This past fall, gun owners have been given two prime examples of just how important strong firearms preemption laws are to the vibrant exercise of Second Amendment rights. On Oct. 22, the Montana Supreme Court struck down a Missoula ordinance that purported to restrict city residents’ ability to transfer firearms. On Oct. 29, Allegheny County Common Pleas Senior Judge Joseph M. James struck down a raft of Pittsburgh ordinances that purported to regulate the use of firearms in public places within the city and provide for the confiscation of firearms without due process. In both instances, the tribunals pointed to the state firearms preemption statute as precluding the locality’s anti-gun efforts.
Today, almost all states have a firearms preemption law that prohibits localities from regulating firearms in a manner more stringent than state law. These laws are vital, as they prevent localities from enacting an incomprehensible patchwork of local ordinances. Without these measures, unsuspecting gun owners would be forced to forego the exercise of their Second Amendment rights or risk running afoul of convoluted and potentially inaccessible local rules.
A look back at a 1970s edition, by the Bureau of Alcohol, Tobacco, Firearms and Explosives, of “State Laws and Local Ordinances” reveals a baffling mishmash of local ordinances aimed at all manner of firearms-related conduct. Prior to the enactment of preemption statutes, there were city waiting periods, county gun-seller licensing and gun-registration schemes, and local permits to purchase regimes.
With prodding from moneyed interests, localities have become increasingly brazen in defying state preemption statutes.
The Missoula case concerned City Ordinance 3581. Passed in 2016, the ordinance criminalized the private transfer of firearms in the city. The ordinance required almost all transfers to take place pursuant to a check by the National Instant Criminal Background Check System. The city passed the ordinance in defiance of Montana’s strong state firearms preemption statute.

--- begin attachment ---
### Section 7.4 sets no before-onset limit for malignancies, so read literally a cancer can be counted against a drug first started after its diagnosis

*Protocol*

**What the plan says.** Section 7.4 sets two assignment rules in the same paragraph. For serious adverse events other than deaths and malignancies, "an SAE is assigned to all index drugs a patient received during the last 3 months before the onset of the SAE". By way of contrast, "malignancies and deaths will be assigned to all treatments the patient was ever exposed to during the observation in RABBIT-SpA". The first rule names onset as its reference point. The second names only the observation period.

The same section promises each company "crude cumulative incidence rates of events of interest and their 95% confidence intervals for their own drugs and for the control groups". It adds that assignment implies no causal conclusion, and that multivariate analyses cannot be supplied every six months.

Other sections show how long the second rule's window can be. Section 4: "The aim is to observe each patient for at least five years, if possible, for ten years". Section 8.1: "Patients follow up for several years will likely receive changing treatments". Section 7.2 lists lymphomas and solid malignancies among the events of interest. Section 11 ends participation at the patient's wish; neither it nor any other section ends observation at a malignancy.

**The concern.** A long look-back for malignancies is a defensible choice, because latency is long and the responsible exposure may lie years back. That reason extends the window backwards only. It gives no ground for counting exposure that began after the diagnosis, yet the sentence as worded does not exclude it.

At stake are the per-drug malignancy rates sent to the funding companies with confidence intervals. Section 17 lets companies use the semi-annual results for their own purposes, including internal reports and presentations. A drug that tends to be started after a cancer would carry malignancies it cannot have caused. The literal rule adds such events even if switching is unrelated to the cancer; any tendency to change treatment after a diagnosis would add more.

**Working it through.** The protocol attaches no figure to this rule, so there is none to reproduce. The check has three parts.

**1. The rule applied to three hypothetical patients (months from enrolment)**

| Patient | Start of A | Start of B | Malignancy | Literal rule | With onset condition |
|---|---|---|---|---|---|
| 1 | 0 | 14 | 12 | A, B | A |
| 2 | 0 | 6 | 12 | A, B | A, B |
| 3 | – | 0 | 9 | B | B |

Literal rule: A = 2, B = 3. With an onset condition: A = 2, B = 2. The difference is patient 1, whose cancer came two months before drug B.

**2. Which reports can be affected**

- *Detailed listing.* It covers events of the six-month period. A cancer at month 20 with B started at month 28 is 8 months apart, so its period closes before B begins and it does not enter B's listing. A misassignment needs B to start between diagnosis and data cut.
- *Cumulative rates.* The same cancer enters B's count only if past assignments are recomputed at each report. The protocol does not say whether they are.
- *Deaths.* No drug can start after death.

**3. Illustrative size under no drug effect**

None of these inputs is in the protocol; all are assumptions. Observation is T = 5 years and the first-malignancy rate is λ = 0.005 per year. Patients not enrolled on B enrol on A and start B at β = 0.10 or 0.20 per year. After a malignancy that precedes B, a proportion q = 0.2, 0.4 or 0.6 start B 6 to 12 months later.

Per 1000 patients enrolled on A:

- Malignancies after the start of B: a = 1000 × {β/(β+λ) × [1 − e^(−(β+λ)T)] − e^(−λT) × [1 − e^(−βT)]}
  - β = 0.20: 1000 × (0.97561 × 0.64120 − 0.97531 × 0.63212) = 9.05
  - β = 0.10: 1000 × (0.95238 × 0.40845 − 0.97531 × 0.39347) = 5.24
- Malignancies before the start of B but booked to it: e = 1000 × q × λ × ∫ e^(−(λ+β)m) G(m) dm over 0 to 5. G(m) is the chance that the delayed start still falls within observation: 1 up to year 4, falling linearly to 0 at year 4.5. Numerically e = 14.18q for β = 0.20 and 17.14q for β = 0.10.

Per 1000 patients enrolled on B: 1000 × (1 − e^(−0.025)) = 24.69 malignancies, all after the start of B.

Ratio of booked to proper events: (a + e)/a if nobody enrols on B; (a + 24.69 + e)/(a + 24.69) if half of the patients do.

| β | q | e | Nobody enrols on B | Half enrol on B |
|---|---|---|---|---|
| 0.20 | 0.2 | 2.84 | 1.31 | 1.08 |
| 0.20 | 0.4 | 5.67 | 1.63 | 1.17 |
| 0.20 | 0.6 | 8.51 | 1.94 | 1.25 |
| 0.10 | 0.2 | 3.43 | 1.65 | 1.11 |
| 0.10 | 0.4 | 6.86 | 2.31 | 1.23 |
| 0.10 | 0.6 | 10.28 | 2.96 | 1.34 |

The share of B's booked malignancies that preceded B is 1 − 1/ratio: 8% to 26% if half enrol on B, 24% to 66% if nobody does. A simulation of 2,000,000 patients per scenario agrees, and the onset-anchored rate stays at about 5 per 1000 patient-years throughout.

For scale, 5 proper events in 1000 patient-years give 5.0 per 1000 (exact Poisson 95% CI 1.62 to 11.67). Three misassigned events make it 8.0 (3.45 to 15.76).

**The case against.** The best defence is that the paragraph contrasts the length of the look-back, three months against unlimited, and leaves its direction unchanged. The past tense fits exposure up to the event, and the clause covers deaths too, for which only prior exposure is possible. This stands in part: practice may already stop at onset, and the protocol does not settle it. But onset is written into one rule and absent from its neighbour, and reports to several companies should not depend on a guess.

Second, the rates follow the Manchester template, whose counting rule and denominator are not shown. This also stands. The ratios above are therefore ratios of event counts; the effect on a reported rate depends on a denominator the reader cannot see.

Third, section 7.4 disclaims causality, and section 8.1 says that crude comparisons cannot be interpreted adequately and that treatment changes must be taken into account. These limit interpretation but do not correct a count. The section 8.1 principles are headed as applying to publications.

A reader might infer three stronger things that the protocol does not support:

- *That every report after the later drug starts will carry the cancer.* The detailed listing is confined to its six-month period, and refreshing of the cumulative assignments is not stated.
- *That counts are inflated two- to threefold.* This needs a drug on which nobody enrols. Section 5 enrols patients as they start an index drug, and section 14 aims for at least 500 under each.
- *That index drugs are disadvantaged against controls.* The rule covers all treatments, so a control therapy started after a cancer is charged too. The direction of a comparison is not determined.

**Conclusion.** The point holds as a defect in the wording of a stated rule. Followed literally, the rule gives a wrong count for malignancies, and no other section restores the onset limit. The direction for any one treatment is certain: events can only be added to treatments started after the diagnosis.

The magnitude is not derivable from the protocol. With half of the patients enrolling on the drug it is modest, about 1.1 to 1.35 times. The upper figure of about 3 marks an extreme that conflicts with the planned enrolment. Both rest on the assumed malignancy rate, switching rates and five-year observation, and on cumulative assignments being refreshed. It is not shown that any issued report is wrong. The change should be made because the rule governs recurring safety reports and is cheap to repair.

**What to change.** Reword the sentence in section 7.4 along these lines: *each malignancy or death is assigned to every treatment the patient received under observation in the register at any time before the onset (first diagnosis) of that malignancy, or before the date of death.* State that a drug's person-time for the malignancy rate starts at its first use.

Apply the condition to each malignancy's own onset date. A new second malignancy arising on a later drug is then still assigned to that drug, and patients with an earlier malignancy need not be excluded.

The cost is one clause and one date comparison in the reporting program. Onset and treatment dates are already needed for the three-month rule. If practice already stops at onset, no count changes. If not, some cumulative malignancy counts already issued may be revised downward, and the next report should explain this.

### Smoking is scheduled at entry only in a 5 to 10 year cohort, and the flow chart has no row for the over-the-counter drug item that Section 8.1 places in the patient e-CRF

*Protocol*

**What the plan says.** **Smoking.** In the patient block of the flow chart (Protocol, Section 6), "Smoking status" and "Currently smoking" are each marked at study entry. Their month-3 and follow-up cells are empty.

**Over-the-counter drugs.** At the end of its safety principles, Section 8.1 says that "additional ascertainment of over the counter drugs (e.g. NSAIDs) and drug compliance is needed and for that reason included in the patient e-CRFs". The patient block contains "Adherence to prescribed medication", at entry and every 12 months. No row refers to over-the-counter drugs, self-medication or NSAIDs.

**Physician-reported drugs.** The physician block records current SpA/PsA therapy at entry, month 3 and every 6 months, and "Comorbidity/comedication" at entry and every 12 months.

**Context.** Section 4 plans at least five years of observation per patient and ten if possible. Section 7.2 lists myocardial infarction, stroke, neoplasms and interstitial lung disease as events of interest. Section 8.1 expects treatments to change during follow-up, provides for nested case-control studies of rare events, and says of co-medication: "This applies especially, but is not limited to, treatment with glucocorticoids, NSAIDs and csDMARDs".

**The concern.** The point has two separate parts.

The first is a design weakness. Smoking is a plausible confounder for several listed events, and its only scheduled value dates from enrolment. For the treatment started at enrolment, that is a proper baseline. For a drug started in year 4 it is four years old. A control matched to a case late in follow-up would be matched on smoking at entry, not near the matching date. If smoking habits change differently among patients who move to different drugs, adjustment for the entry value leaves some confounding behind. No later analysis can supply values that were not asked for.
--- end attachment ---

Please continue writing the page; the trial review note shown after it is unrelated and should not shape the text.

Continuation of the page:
The Montana Code Annotated § 45-8-351 provides:
“a county, city, town, consolidated local government, or other local government unit may not prohibit, register, tax, license, or regulate the purchase, sale or other transfer (including delay in purchase, sale, or other transfer), ownership, possession, transportation, use, or unconcealed carrying of any weapon, including a rifle, shotgun, handgun, or concealed handgun.”
The language is straightforward and explicitly prohibited the locality from regulating “the purchase, sale or other transfer” of firearms. Illustrating the obvious illegality of Missoula’s ordinance, the Montana Supreme Court ruled 5-0 against the city.
The Pittsburgh case concerned a trio of ordinances passed in 2018. Pittsburgh Mayor William Peduto called on the city to enact a total ban on commonly owned semi-automatic firearms, a total ban on standard-capacity magazines and the development of a procedure to confiscate an individual’s firearms without due process of law. Further, Peduto called on municipalities throughout the country to ignore state statutes enacted by their residents’ elected representatives.
In the end, Peduto and his cohorts on the city council enacted narrower, but still impermissible versions of the initial gun- and magazine-ban proposals and the confiscation measure.